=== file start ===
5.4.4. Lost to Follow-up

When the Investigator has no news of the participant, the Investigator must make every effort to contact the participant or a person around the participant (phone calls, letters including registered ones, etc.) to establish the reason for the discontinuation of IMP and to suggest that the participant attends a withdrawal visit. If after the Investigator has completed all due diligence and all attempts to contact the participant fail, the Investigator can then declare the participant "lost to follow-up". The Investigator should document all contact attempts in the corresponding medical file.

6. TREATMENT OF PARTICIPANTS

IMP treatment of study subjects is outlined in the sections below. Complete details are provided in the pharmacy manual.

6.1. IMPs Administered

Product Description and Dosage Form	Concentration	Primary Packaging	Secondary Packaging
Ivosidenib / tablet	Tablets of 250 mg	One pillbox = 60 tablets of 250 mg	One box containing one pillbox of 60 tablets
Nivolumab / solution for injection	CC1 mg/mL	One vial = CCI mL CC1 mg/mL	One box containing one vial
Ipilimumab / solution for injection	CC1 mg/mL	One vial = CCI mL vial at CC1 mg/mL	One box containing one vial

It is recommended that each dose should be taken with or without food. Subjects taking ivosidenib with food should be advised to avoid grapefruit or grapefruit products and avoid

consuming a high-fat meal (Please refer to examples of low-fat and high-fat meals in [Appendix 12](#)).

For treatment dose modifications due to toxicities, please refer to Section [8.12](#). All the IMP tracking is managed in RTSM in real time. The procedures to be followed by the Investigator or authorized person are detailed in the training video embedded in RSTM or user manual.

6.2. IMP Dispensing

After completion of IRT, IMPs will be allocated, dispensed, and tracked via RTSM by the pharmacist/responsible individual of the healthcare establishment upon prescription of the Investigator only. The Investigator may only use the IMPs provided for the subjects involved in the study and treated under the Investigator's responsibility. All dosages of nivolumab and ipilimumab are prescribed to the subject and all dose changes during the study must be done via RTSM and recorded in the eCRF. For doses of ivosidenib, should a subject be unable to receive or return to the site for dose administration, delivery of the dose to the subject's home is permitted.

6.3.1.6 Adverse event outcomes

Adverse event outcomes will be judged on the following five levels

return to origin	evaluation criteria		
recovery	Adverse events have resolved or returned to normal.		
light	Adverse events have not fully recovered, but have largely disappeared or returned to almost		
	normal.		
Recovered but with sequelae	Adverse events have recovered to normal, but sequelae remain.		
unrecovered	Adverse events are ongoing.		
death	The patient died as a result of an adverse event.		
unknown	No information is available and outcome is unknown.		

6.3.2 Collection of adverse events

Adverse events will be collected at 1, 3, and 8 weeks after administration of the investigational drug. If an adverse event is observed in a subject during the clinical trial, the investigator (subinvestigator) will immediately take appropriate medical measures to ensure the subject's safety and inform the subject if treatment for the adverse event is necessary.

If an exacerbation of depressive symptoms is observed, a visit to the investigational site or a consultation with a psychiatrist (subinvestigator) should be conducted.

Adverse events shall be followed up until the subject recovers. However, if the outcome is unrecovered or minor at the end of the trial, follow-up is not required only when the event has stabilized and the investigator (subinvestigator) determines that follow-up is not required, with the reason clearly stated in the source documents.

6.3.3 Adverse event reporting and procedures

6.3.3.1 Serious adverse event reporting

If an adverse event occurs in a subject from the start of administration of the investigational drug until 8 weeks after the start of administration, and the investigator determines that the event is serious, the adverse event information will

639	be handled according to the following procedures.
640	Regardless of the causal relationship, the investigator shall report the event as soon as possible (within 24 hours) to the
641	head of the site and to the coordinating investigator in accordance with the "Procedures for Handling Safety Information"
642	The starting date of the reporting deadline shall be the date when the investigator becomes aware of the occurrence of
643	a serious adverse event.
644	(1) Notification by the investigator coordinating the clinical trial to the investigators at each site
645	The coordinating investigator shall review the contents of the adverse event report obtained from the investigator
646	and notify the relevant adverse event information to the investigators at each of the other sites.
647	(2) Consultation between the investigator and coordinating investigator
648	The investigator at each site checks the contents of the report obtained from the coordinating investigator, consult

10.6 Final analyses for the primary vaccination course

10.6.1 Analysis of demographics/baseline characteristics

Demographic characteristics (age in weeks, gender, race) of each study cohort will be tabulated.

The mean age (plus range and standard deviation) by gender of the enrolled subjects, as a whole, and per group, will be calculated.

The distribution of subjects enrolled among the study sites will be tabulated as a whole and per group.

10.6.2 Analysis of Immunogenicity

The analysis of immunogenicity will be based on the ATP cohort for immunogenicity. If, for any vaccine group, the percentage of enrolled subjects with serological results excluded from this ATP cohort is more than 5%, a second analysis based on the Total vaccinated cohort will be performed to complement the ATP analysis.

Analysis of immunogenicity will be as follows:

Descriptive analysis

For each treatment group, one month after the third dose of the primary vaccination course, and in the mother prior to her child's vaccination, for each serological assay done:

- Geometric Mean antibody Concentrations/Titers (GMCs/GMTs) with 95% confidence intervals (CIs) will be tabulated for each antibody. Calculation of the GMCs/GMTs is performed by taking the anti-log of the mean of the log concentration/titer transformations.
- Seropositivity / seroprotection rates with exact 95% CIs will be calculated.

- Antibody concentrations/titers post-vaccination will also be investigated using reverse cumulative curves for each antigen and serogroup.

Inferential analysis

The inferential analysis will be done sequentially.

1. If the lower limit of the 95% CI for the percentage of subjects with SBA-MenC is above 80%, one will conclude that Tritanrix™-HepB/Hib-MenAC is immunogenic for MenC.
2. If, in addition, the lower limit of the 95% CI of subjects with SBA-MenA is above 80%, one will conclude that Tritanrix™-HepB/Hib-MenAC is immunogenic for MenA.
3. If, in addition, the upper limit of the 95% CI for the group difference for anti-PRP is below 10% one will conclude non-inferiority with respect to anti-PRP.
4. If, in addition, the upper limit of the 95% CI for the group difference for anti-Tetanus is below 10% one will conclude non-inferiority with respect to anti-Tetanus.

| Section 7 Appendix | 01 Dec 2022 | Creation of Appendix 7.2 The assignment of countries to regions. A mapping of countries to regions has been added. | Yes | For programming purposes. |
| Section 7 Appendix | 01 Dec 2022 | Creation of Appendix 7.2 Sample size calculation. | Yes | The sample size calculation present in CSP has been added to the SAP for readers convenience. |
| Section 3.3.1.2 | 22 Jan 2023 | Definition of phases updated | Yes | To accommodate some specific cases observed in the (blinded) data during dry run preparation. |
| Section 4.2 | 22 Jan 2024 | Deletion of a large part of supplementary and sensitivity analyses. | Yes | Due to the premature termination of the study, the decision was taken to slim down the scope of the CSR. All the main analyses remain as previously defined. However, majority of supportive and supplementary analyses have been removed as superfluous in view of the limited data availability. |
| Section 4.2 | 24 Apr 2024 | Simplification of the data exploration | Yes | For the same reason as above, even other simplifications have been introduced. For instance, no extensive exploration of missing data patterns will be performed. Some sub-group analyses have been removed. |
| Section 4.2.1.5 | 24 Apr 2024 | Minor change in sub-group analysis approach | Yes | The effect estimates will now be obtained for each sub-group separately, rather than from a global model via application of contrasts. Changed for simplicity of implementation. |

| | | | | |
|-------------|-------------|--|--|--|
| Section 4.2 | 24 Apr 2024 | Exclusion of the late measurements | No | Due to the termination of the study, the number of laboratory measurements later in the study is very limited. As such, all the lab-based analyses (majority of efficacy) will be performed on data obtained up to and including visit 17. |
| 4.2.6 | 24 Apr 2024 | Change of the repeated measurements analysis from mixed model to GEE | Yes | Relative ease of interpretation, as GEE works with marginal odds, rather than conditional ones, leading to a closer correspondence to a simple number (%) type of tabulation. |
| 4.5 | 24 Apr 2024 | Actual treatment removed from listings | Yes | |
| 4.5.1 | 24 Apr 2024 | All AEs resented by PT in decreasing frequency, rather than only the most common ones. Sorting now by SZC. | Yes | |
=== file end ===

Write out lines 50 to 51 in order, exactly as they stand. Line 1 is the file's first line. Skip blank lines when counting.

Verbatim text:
Descriptive analysis

For each treatment group, one month after the third dose of the primary vaccination course, and in the mother prior to her child's vaccination, for each serological assay done: